5. One fragment should go through the gel at a time and the time required for running the course should be timed and recorded. All students making up the fragment must cross the “finish” line or get to the end of the gel before stopping the timer.
  6. Record the time and the fragment size on a chart on the classroom chalkboard. Run all fragments, compare times, and discuss the simulation and the results in detail.

Teacher Tips

  • This kit contains enough materials for a class demonstration with as many as 31 students. All materials are reusable. There are 30 reusable DNA base pair simulators (one for every student) that can be reused indefinitely.

    The color scheme for the base pairs is as follows:

    Adenine = Green
    Thymine = Red
    Guanine = Blue
    Cytosine = Yellow

  • The basic structure of DNA should be taught prior to this demonstration. Discuss/review all DNA structure concepts as the gel electrophoresis simulation is being conducted.
  • A large card with the restriction enzyme cutting pattern might be helpful for the person serving as the restriction enzyme.
  • The small fragments can move more quickly and thus further in a gel compared to larger fragments which will move more slowly and thus a shorter distance in a gel. The analogy for the speed of molecular fragments passing through an obstacle course is very helpful for students in visualizing why fragments separate in an electrophoresis gel. Given the same “running time,” different size fragments will end in different locations in the gel.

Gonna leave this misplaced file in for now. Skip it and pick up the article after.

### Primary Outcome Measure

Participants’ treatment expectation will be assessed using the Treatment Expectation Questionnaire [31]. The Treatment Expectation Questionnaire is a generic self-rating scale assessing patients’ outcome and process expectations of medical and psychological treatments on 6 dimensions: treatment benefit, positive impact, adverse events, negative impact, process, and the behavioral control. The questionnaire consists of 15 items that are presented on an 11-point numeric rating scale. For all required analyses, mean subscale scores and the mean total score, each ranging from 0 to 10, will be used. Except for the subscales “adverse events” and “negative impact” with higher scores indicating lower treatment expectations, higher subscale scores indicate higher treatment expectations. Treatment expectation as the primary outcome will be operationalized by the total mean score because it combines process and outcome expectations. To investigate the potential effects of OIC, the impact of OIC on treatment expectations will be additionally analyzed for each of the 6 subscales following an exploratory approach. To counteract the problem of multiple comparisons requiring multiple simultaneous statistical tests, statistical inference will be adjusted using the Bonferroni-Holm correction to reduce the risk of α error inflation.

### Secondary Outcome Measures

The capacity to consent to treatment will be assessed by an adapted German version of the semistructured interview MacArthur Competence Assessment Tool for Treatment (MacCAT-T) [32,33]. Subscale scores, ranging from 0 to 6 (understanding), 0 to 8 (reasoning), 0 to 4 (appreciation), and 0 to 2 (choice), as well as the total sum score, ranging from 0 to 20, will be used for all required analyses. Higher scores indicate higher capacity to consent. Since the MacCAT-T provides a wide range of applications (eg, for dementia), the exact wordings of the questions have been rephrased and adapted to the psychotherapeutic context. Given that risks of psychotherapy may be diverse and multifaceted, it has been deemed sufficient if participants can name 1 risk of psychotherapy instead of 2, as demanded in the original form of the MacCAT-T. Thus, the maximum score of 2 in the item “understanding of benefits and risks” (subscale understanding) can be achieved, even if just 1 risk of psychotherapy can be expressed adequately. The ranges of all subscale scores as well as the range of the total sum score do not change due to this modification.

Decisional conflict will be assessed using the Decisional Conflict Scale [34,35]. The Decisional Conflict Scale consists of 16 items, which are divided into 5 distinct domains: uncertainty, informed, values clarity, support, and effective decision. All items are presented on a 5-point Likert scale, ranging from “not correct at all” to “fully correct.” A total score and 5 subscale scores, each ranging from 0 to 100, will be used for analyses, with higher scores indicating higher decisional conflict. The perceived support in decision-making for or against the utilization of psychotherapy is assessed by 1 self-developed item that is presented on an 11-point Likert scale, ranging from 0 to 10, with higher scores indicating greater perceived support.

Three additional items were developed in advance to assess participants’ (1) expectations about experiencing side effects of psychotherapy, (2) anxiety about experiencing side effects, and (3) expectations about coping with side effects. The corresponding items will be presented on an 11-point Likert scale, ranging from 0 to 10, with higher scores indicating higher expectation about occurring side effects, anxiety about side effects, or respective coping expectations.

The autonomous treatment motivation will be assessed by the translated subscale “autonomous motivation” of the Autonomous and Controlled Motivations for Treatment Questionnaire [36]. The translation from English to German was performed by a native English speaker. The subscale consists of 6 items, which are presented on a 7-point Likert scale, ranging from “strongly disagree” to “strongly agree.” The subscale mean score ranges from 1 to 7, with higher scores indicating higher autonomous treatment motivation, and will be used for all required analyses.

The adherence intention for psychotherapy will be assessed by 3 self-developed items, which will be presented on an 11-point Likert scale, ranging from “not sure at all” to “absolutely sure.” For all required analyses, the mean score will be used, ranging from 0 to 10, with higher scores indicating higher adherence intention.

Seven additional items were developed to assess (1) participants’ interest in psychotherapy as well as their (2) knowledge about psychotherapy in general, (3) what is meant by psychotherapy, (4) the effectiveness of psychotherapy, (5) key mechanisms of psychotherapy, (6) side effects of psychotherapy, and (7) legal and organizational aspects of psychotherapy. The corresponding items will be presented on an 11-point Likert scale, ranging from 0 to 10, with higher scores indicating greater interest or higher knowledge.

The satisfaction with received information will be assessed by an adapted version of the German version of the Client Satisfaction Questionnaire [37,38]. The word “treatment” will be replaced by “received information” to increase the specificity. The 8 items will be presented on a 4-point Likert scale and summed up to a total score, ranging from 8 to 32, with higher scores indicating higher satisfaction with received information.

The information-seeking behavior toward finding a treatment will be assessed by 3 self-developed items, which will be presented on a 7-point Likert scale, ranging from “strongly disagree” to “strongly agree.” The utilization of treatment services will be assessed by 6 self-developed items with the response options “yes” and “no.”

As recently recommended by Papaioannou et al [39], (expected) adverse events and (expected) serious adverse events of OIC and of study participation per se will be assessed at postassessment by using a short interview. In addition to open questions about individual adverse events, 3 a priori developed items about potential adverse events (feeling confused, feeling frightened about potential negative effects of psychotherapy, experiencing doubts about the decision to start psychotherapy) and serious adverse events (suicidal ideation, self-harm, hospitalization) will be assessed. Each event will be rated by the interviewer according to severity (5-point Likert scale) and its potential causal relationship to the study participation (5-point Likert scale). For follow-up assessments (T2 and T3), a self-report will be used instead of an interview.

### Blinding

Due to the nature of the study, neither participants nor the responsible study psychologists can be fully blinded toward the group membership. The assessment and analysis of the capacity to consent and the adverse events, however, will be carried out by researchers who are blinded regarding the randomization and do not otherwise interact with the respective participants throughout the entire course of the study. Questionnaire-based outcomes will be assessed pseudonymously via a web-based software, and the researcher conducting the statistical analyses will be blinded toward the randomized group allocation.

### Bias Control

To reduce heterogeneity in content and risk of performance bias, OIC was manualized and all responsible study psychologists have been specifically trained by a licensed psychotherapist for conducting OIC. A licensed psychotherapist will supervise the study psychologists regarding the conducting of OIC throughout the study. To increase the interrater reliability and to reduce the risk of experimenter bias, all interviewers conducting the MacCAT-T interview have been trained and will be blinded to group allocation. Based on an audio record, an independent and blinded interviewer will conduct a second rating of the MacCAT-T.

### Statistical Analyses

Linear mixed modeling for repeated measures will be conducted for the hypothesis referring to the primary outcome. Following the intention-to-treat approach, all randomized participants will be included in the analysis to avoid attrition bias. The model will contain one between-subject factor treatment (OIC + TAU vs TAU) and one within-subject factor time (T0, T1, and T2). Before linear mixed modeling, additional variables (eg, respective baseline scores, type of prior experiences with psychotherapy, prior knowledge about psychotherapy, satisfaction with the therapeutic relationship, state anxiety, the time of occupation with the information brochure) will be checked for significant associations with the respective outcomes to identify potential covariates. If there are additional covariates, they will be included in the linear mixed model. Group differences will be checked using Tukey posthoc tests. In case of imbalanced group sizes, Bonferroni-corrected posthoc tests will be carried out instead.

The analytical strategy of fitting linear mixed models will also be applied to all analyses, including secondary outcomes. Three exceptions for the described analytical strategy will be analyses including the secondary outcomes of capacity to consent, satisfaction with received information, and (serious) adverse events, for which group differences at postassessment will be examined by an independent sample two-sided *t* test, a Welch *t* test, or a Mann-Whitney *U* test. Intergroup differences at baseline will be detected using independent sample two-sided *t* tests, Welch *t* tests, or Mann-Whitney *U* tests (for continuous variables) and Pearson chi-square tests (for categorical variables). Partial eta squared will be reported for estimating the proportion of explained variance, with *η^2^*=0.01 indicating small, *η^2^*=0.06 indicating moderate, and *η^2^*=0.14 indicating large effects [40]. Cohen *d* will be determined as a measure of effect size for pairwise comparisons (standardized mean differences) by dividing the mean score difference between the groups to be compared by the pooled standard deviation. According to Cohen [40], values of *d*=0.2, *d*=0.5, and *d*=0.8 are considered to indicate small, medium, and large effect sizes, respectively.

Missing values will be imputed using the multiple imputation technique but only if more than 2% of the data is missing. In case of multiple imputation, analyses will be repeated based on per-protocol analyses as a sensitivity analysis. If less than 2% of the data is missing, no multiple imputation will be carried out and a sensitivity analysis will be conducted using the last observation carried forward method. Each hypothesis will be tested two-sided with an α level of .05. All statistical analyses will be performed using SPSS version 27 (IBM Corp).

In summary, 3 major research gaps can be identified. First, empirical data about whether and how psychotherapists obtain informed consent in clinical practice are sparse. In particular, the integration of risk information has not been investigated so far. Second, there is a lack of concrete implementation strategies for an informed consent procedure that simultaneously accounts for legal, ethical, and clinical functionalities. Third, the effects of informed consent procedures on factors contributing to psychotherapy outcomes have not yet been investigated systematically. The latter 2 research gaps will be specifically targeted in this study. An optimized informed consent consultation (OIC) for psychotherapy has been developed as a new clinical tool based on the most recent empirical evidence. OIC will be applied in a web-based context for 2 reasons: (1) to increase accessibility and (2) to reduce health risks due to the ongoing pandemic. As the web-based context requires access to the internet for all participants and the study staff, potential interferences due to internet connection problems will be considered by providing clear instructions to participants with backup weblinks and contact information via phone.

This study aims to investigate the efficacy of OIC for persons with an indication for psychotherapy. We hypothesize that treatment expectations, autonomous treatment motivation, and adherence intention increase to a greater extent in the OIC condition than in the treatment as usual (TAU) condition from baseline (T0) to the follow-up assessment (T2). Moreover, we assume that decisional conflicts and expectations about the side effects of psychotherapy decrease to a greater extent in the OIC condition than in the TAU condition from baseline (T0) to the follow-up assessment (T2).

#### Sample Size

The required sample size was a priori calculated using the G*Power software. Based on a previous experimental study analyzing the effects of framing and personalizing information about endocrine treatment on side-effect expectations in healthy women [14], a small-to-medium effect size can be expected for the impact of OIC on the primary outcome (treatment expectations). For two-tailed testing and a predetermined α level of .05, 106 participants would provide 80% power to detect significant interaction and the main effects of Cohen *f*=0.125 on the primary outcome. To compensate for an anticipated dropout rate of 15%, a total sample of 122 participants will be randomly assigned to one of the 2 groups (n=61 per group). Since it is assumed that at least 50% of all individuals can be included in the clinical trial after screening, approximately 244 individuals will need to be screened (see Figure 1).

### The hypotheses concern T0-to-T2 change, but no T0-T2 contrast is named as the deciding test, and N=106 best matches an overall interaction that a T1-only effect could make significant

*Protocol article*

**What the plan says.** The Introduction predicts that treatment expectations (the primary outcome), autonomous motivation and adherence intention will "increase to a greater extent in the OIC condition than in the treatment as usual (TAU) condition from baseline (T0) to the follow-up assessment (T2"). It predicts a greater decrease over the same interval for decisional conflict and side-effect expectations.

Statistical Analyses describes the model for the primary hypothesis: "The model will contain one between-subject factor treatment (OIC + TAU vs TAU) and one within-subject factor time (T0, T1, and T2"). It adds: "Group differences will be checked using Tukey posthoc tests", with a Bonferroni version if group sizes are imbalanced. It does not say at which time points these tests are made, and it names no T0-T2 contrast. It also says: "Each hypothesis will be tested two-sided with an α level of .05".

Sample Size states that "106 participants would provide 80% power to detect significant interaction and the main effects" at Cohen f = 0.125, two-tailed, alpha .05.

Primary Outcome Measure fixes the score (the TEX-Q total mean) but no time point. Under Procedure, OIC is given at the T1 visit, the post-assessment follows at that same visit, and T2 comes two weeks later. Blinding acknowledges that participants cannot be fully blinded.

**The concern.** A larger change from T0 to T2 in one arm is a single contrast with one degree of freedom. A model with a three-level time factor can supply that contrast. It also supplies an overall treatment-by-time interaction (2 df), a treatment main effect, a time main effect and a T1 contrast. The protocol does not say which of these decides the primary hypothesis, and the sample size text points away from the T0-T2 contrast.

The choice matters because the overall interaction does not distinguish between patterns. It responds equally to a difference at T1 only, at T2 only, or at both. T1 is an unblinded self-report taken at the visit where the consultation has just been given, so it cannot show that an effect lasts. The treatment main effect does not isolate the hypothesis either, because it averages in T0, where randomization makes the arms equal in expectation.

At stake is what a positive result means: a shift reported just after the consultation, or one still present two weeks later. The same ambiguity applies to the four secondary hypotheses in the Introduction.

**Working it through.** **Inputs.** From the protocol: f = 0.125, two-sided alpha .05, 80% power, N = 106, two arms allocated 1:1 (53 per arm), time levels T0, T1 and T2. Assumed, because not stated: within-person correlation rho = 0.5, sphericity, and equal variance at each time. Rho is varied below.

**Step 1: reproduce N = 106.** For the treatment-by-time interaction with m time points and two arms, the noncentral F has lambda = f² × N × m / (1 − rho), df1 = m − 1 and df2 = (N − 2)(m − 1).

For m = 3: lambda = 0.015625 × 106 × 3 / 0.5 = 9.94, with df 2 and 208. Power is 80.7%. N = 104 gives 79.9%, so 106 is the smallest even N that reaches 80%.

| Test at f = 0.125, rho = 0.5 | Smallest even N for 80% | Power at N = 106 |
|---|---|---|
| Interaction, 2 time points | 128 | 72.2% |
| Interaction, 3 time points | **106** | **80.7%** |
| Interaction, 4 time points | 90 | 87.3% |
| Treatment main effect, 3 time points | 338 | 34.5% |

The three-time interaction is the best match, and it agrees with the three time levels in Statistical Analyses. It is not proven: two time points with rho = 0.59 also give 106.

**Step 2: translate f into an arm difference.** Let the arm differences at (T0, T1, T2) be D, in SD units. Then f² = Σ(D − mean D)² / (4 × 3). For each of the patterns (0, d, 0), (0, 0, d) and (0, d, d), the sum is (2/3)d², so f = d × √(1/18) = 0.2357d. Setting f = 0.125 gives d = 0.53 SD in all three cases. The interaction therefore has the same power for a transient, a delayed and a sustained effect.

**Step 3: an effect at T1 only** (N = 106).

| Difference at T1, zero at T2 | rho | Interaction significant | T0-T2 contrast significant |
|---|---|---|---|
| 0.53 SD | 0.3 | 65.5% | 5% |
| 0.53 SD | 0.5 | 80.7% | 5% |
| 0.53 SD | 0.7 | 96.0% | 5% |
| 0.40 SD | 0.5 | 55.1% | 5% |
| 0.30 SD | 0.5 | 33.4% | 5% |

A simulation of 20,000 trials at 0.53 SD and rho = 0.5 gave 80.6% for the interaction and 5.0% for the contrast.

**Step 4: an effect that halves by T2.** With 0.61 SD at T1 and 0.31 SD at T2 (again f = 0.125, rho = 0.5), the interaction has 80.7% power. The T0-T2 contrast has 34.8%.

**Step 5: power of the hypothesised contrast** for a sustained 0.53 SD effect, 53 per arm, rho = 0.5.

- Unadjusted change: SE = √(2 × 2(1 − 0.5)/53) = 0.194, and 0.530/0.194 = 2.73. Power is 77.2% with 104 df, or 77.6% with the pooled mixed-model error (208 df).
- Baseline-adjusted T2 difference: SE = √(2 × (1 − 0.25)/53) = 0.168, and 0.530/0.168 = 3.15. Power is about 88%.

• If a large ticking timer is available it can help dramatize the time it takes for the fragments to negotiate the obstacle course.

Correlation to Next Generation Science Standards (NGSS)

Science & Engineering Practices

Analyzing and interpreting data
Developing and using models

Disciplinary Core Ideas

MS-PS1.A: Structure and Properties of Matter
HS-PS1.A: Structure and Properties of Matter

Crosscutting Concepts